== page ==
IV. Systems Awareness – measures the degree to which the leader’s awareness is focused on whole system improvement, productivity, and community welfare. It is composed of:  Community Concern, Sustainable Productivity, and Systems Thinker.

How Systems Awareness Maps to Agile –  Agile is a sense and respond way of working in Complex Adaptive Systems thinking, which enables organizational agility, including whole systems improvement, productivity, and community welfare.  At the very center of Agile is a focus on continuous improvement through reflecting and adapting early and often.  A core Agile practice is removing obstacles — the things that are impeding progress — both at the team and the organizational level. When team members raise impediments, rather than seeing it as a singular event, it is critical to think more systemically (Systems Thinker) in order to get to the root cause, and ultimately the mental models that drive the behavior. When more senior leaders take responsibility for organizational impediments it is an expression of Community Concern, since the implications stretch far beyond individual teams. Agile Principle #8 promotes sustainable development and the belief in maintaining a consistent and sustainable pace indefinitely.  The competence of Sustainable Productivity, as well as Community Concern, enables this perspective and behavior in a leader.  Staying in Problem-Reacting mode will generate “fire-fighting” responses to impediments and sub-optimized organizational results.

V. Achieving – measures the extent to which the leader offers visionary, authentic and high achievement leadership. It is composed of: Strategic Focus, Purposeful & Visionary, Achieves Results, and Decisiveness.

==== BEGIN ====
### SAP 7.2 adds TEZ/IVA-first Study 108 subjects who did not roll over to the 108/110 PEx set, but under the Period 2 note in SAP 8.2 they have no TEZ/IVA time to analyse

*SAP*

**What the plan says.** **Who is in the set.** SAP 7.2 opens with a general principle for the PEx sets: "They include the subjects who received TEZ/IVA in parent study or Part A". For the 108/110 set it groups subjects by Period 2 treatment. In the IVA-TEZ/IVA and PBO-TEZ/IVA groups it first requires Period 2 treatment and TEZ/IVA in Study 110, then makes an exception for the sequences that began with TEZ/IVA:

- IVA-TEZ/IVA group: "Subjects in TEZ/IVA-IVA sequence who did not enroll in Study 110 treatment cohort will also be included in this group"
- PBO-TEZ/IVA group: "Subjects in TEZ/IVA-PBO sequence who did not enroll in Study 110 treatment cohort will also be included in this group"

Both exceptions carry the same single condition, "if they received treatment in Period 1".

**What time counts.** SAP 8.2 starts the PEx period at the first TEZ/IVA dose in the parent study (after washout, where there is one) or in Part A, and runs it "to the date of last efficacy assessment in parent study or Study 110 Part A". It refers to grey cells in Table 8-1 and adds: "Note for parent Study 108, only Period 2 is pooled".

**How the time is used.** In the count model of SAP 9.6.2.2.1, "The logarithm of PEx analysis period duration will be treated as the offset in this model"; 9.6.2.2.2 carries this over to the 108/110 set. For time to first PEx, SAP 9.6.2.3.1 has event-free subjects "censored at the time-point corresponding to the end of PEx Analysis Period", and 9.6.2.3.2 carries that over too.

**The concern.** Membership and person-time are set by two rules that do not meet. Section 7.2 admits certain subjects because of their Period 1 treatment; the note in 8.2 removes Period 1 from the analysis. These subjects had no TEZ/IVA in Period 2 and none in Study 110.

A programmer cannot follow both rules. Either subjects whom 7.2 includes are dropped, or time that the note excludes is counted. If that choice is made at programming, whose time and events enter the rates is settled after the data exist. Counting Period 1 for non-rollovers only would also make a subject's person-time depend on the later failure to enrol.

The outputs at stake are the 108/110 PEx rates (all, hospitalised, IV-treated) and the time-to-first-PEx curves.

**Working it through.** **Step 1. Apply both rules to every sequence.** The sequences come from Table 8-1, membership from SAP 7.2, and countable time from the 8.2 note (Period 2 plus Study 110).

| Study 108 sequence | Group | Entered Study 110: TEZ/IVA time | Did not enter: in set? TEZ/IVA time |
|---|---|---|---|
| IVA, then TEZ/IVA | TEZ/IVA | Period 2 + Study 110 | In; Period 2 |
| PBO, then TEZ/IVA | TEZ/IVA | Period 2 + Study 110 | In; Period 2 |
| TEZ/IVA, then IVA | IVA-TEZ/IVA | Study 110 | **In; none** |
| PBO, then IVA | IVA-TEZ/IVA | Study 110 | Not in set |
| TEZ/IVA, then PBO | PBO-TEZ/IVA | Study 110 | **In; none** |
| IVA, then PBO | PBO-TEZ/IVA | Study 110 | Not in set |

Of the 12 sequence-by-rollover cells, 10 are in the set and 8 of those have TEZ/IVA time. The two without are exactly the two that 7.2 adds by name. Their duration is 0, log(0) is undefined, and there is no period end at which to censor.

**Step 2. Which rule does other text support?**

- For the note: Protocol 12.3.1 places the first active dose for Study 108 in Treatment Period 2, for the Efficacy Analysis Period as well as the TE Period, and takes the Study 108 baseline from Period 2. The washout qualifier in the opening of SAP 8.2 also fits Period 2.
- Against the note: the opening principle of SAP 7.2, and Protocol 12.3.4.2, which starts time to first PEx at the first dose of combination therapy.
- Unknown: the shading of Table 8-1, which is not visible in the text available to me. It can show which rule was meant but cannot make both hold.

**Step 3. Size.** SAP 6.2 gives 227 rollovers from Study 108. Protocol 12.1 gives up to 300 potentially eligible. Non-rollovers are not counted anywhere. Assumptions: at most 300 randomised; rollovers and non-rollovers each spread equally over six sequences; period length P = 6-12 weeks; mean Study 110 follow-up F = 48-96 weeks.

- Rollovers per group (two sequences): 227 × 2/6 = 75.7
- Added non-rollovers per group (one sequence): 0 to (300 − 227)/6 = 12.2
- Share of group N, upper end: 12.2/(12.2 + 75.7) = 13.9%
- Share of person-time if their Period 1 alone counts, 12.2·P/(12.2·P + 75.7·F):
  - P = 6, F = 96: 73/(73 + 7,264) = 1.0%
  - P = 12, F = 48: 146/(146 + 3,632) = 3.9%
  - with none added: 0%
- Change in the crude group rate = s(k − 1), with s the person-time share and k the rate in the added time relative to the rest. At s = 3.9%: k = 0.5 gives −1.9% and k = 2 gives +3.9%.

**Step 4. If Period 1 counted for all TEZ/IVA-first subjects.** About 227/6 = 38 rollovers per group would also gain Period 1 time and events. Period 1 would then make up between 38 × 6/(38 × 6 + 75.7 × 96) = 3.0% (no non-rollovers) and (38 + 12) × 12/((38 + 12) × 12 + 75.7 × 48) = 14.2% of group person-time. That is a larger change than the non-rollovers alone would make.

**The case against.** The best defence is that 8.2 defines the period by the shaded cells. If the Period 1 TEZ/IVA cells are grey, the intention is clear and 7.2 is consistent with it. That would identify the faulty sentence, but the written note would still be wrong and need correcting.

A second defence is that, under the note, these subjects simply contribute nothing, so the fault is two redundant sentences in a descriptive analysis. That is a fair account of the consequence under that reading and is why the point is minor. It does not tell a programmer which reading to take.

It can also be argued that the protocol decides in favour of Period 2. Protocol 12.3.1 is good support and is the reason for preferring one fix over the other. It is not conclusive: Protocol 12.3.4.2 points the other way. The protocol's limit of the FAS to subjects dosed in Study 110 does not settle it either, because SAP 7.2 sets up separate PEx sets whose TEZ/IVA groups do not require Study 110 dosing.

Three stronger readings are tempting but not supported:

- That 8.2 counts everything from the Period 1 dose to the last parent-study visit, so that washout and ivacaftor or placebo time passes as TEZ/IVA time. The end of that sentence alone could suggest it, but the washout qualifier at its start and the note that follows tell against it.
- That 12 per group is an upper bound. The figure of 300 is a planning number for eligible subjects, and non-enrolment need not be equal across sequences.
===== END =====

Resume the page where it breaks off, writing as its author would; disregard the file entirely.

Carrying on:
How Achieving Maps to Agile –  The very first Agile principle says “Our highest priority is to satisfy the customer through early and continuous delivery of valuable software”.  The 7th Principle says that “Working software is the primary measure of progress”. These are both grounded in Achieves Results, since customers pay for — and value — software, not documentation or reports about that software. The way in which we deliver that software is through the Vision of the business, or the “Product Owner” in Agile terms.  A Product Vision is essential for teams to be able to self-organize and understand the direction in which they are going (Purposeful & Visionary). Much emphasis is placed on the Product Owner’s ability to make clear, timely decisions (Decisiveness) and to stay focused on the strategy (Strategic Focus) and vision for that Product.  Leaders who are in a problem-reacting stance will need to develop these outcome-creating competencies in order to move from a place of status-quo where they are habitually reacting to the latest crisis, conflict or challenge, pulling them away from their purpose and vision.

Conclusion